You’re right that the PIMCO statement doesn’t say when the swaps were entered into. But you can assume these are rolling contracts and just look at the one with the furthest out maturity date and assume that is closest to the March 31st rate. In this case, the November maturity contract at 0.59% interest rate.comeinvest wrote: ↑Wed Aug 31, 2022 6:16 pmIf this is the position statement per 03/31/2022, then it says nothing about the time when the swaps contracts were entered. The rates that you see are the prevailing rates at that time, not the rates on 03/31/2022. In the statement itself, you can read "3-month USD-LIBOR plus a specified spread". USD-LIBOR is typically a spread of 0.x% (varying) above the corresponding T-bill rates. The swaps incur a spread on top of that LIBOR, which already has a spread above T-bills. Box spreads can be sold by individual investors for ca. 0.4% above T-bill rates.CletusCaddy wrote: ↑Wed Aug 31, 2022 4:59 pmPSLDX borrowing cost from five months ago, roughly 0.6%-0.7%:DMoogle wrote: ↑Wed Aug 31, 2022 3:49 pmI wouldn't be so sure if financed via box spreads. It's probably not that far off.CletusCaddy wrote: ↑Wed Aug 31, 2022 3:42 pmThe difference is PIMCO almost certainly has a lower borrowing cost than you do.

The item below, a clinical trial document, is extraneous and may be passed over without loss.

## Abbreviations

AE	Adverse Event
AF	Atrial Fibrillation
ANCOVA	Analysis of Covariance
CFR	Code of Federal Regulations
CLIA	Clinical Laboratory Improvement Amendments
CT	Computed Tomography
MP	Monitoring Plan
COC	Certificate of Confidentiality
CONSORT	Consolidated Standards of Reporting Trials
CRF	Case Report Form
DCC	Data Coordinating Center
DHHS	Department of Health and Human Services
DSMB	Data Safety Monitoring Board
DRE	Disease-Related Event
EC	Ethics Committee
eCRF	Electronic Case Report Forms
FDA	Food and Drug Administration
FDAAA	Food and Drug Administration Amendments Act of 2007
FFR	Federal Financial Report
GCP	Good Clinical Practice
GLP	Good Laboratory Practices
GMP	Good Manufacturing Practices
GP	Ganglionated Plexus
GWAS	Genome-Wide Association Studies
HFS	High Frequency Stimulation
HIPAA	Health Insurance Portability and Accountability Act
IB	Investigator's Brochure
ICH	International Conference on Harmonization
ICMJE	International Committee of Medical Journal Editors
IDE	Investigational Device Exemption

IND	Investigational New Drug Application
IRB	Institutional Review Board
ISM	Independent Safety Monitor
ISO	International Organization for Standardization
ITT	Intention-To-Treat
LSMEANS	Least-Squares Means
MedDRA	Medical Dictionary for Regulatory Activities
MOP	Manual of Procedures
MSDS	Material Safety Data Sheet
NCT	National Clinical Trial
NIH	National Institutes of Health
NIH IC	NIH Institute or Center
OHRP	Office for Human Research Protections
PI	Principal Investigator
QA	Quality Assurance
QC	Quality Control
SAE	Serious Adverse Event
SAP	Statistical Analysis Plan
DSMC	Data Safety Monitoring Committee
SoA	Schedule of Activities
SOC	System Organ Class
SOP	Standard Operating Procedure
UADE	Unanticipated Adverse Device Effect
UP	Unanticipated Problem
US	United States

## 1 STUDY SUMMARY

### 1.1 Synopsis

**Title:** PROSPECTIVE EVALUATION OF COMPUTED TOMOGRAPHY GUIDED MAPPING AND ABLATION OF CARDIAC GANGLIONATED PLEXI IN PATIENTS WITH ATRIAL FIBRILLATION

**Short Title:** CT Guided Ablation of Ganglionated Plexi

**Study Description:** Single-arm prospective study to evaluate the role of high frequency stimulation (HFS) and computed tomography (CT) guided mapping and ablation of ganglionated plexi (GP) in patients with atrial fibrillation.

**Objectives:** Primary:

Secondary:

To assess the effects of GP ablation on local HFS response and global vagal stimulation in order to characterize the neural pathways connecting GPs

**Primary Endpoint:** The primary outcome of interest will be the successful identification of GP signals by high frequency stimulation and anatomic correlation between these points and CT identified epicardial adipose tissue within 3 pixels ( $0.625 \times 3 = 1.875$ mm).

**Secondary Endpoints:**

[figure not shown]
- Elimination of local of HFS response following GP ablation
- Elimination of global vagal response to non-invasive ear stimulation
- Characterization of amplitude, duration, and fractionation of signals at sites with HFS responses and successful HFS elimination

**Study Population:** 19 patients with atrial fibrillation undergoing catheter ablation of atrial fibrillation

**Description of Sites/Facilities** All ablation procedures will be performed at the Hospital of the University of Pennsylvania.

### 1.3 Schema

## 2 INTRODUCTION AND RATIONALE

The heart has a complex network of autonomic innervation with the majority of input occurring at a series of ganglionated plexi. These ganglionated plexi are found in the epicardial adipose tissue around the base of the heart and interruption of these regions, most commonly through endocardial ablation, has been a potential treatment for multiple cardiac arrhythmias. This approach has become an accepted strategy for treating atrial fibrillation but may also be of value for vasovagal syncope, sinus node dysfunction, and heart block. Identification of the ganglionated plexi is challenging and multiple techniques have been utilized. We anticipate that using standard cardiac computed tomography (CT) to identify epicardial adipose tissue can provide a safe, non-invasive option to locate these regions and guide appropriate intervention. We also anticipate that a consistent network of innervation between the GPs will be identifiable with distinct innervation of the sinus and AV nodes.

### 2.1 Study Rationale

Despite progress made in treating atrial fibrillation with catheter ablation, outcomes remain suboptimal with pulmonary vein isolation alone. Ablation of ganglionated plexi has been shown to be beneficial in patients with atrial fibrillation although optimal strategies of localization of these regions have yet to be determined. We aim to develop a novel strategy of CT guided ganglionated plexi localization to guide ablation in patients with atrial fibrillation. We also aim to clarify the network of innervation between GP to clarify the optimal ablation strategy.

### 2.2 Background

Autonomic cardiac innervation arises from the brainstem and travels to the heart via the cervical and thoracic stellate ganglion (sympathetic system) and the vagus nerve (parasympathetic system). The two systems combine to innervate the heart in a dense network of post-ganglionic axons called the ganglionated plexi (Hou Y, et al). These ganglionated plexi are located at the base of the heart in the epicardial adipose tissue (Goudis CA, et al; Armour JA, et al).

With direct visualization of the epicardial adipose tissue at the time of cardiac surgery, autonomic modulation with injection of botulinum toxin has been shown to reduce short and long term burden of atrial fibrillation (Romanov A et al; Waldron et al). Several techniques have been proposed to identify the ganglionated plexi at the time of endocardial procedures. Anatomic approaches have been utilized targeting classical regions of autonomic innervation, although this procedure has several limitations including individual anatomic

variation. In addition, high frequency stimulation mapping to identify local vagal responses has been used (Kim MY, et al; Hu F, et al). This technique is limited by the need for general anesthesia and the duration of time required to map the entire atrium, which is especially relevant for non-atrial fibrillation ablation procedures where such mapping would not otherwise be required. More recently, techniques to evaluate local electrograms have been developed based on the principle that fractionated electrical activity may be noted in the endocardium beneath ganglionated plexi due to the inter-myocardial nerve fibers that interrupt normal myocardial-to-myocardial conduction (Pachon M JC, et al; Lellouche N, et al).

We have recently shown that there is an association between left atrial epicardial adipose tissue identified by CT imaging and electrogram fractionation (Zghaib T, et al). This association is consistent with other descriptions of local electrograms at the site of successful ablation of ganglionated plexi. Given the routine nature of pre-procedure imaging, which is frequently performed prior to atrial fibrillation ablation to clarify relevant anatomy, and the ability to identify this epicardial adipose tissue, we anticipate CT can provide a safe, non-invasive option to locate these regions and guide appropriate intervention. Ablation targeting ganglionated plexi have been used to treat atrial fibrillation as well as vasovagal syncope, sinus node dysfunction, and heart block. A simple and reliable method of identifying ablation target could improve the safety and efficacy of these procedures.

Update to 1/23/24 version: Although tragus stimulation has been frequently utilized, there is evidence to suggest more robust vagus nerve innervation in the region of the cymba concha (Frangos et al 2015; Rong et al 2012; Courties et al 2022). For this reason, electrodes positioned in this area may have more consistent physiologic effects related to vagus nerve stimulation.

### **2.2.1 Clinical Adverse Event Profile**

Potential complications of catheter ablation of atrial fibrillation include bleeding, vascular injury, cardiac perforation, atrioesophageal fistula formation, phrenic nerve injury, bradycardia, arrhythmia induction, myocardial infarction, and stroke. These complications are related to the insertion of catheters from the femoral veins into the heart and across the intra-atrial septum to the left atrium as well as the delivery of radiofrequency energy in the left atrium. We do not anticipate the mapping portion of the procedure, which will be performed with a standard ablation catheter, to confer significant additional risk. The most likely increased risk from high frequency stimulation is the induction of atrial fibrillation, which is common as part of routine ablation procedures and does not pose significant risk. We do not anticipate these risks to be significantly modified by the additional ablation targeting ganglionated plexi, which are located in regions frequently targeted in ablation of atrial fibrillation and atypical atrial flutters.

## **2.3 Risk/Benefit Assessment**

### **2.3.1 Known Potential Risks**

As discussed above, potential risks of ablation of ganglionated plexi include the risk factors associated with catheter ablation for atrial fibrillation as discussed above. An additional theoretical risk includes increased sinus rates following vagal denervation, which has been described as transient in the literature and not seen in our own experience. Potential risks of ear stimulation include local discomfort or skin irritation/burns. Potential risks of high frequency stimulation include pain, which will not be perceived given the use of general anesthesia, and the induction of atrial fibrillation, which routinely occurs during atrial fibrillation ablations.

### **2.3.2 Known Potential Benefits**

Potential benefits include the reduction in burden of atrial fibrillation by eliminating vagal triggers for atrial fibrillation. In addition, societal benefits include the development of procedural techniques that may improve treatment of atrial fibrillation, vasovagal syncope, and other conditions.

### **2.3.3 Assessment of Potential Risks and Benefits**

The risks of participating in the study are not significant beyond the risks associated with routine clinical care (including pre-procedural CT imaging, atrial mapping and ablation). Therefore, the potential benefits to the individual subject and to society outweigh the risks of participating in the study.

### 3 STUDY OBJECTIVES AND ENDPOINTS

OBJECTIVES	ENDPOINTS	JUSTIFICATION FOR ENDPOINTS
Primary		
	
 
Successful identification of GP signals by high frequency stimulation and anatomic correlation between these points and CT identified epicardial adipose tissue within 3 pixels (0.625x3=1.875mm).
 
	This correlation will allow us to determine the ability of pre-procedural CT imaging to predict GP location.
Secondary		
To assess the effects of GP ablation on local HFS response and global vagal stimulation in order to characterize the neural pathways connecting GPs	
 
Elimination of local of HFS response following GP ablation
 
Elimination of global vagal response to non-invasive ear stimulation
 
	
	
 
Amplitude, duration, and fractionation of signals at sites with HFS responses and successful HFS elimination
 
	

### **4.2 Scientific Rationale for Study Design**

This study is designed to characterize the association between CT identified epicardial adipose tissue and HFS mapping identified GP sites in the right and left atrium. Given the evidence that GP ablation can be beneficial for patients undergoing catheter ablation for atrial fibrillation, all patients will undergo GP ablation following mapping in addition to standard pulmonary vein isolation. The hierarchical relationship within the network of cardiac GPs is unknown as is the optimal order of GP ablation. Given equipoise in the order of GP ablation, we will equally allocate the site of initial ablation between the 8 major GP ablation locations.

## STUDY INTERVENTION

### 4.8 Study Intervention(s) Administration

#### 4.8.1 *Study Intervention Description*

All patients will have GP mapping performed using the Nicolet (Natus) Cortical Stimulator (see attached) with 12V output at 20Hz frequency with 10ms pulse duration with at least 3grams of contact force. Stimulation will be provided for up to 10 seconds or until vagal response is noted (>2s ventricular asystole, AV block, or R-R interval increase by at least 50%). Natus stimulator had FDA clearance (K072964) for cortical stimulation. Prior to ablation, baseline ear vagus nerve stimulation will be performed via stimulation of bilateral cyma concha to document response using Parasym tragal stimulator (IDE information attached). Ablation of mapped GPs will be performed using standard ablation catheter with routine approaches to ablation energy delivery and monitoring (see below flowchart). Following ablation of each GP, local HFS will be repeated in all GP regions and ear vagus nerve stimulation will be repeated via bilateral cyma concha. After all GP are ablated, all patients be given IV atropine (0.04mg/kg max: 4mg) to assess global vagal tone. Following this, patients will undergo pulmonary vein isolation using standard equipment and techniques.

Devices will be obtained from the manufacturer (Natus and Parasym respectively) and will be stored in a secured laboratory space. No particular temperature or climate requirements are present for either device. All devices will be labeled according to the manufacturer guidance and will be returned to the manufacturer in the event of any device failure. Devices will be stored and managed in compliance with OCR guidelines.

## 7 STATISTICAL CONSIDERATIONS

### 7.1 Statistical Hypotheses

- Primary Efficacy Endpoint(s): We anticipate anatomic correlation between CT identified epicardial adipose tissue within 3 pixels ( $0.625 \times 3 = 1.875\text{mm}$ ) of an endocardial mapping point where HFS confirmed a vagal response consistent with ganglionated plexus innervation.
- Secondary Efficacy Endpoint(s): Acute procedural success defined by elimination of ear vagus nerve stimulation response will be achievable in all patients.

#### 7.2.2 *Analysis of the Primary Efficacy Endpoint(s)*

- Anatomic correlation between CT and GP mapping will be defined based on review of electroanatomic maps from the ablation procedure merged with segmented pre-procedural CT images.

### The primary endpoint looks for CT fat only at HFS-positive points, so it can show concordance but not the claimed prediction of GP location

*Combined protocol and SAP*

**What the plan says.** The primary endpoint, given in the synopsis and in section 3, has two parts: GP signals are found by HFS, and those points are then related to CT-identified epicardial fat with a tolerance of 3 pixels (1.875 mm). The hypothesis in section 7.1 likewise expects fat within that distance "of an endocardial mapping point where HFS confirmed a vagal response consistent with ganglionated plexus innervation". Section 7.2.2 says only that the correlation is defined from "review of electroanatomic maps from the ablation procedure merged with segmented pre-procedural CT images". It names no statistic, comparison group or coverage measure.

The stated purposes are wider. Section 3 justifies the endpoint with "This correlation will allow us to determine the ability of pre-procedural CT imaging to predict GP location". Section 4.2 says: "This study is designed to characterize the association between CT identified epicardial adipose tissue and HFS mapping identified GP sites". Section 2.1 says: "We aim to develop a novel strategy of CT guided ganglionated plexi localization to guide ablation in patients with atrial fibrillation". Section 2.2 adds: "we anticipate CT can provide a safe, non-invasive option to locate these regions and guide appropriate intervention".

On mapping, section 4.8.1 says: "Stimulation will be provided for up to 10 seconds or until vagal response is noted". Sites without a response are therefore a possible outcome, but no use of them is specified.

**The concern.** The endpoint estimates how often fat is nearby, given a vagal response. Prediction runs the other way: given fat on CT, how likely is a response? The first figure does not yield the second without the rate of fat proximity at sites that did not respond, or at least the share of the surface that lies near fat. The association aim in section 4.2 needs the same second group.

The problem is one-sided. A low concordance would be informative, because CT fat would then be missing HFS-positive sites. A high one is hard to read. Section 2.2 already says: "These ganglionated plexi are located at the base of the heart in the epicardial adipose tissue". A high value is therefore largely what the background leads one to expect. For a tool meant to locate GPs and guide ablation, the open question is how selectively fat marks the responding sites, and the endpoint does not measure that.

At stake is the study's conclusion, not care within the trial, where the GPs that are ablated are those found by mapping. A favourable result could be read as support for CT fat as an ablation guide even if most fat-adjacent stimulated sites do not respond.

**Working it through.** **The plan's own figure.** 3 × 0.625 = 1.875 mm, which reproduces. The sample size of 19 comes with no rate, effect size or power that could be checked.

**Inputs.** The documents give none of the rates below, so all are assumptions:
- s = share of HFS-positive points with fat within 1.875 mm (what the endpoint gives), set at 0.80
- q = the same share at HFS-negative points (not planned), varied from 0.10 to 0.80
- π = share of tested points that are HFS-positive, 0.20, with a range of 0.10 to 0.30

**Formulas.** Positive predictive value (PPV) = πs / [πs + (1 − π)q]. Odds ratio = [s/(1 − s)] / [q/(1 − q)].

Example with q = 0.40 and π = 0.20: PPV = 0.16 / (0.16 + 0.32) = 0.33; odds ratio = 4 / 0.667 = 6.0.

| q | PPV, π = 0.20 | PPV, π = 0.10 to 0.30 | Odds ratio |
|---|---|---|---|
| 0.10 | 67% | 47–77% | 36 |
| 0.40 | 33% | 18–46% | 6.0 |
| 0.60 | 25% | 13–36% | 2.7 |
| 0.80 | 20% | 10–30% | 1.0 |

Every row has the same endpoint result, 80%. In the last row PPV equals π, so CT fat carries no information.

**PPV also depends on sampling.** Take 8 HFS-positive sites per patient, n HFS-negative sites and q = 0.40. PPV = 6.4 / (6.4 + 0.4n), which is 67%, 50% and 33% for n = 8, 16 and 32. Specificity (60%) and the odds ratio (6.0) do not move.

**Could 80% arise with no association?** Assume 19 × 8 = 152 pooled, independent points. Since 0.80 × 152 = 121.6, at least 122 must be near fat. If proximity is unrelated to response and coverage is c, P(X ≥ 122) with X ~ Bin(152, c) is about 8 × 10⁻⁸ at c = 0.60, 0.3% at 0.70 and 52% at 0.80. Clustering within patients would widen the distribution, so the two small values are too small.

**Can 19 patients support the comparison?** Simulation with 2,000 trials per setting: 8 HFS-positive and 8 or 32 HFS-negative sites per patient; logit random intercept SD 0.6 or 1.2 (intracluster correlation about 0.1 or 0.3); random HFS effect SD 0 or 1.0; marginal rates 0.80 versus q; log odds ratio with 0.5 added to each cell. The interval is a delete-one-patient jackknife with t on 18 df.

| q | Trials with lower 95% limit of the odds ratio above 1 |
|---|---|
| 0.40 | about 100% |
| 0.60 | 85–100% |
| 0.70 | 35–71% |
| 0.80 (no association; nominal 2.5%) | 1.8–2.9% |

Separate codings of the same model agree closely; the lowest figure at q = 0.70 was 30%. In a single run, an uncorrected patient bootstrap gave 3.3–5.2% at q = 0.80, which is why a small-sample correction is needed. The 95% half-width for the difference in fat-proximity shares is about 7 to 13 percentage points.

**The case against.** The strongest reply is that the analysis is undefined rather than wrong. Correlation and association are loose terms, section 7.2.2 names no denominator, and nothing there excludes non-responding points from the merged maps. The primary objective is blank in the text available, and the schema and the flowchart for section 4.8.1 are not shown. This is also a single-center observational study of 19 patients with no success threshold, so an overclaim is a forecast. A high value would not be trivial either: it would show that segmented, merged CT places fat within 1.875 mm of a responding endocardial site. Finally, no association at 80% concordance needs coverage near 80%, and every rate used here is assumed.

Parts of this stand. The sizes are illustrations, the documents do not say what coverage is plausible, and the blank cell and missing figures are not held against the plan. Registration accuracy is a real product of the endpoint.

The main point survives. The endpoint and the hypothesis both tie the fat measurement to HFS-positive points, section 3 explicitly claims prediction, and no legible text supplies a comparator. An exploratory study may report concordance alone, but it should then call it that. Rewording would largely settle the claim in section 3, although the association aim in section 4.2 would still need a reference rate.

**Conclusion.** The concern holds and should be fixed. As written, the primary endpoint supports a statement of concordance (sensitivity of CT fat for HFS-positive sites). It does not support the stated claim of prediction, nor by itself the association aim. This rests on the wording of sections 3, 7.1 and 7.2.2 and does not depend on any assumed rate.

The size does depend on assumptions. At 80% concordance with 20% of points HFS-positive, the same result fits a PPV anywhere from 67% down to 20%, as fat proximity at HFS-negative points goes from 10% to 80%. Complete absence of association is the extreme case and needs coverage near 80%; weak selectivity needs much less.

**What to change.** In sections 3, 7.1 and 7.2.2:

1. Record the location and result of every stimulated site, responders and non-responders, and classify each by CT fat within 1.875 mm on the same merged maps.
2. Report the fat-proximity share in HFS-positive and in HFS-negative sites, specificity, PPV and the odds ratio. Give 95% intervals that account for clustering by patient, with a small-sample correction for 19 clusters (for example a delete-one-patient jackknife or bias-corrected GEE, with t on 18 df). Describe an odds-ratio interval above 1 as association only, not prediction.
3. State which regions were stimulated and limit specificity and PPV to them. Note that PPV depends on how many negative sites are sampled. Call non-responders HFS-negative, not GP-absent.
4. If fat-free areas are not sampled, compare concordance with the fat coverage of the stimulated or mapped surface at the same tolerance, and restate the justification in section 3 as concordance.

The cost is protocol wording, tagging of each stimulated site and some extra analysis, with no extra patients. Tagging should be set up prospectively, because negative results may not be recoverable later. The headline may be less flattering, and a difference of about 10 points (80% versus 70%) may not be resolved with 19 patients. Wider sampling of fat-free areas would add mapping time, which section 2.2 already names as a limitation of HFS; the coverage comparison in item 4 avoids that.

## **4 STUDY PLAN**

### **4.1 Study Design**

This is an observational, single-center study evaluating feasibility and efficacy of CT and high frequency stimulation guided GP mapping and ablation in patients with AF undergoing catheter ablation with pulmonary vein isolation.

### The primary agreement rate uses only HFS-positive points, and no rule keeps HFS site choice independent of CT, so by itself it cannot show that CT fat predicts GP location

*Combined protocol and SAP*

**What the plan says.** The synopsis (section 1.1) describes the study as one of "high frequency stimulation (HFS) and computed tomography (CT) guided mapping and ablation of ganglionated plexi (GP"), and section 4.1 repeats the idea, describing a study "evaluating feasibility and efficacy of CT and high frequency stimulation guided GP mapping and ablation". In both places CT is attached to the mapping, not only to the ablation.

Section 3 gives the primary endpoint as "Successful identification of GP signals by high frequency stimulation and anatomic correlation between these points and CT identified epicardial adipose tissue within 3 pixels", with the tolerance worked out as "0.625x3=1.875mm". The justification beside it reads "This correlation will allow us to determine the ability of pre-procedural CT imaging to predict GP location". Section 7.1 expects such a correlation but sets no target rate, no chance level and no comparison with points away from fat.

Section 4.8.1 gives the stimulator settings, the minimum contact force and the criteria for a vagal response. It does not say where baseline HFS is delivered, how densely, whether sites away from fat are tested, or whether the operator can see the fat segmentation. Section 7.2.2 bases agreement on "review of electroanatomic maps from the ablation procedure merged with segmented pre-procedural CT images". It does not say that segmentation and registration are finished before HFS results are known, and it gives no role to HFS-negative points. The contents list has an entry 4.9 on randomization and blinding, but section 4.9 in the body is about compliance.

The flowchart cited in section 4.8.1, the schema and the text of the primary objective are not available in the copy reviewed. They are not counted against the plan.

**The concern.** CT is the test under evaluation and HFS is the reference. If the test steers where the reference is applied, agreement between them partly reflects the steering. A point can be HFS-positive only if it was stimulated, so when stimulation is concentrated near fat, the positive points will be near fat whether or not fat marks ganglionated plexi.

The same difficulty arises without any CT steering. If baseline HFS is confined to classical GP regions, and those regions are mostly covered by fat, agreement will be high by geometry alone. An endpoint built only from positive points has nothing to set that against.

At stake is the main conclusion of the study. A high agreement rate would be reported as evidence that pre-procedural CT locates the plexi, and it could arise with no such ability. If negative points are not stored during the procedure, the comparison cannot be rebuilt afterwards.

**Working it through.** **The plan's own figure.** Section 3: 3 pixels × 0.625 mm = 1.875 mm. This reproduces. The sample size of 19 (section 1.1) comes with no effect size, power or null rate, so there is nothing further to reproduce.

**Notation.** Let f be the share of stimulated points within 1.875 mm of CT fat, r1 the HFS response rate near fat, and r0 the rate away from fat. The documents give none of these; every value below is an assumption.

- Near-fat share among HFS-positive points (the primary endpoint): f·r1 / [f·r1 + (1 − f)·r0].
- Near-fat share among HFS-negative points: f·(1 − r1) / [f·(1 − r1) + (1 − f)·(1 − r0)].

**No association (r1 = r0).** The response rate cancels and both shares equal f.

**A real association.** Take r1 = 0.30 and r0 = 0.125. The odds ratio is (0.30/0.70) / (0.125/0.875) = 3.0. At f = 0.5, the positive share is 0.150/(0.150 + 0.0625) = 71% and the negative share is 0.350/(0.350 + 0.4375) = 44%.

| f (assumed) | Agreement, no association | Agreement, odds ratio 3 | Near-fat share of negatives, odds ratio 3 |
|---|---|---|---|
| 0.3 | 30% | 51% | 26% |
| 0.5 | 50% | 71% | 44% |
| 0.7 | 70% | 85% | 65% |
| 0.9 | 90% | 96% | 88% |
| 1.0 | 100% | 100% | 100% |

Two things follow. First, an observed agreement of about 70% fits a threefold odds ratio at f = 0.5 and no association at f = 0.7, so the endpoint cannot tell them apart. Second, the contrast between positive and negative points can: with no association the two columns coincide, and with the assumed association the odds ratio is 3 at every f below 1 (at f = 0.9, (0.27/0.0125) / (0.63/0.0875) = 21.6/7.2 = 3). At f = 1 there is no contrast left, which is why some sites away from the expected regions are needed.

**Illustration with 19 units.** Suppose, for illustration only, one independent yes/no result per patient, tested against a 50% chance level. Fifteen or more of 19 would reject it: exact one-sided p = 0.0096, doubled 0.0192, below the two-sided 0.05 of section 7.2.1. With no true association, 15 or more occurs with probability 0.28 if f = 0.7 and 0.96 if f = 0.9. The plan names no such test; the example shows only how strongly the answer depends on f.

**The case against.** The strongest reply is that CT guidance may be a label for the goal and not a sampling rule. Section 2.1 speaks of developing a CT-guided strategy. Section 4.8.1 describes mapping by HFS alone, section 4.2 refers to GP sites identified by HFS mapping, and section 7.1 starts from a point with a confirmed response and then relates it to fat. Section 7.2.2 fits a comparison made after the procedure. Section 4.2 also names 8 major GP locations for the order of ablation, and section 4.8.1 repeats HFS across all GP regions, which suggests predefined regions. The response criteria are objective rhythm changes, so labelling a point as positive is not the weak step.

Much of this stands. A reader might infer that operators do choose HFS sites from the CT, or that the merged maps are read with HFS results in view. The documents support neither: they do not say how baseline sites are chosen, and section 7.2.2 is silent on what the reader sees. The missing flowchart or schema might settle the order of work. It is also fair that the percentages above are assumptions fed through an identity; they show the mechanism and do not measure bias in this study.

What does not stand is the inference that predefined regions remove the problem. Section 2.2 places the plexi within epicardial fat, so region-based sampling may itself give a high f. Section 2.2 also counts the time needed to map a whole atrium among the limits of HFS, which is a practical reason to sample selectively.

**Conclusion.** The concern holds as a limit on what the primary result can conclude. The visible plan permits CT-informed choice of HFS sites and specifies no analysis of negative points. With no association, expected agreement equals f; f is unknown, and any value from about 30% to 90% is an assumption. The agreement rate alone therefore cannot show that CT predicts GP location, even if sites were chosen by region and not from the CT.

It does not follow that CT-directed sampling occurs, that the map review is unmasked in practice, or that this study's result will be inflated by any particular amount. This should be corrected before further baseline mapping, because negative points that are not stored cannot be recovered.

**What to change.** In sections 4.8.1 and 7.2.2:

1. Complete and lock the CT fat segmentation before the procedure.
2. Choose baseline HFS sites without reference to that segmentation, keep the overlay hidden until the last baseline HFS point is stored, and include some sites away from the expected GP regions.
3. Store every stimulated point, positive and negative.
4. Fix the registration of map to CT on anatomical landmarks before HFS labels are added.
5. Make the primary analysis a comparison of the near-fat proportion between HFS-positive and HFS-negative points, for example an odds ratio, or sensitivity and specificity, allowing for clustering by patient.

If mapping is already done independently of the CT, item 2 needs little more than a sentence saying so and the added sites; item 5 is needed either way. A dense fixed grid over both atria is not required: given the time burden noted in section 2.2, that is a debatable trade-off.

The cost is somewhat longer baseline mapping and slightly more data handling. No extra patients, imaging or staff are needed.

That said, box spreads aren't for everybody.
Box trade implied interest rate for similar duration loan from five months ago, 2.0%:
I believe that their implicit financing rates of their 3-months swaps is very similar to the implicit financing rates of futures or options. I think this was also conjectured and largely confirmed for leveraged ETFs in the HFEA thread in this forum. Due to no-arbitrage arguments, it would be hard to believe that any derivative financing rates with similar collateral differ measurably.
And we don’t have to guess at the Box spreads cost, we can look at the observed data, which shows 2.0%
None of this has anything to do with arbitrage. We’re comparing a rate accessible to a retail investor to a rate accessible to an institutional investor. What would be surprising is if the latter couldn’t access rates lower than the former.
The name of the game here is institutional relationships and preferred pricing.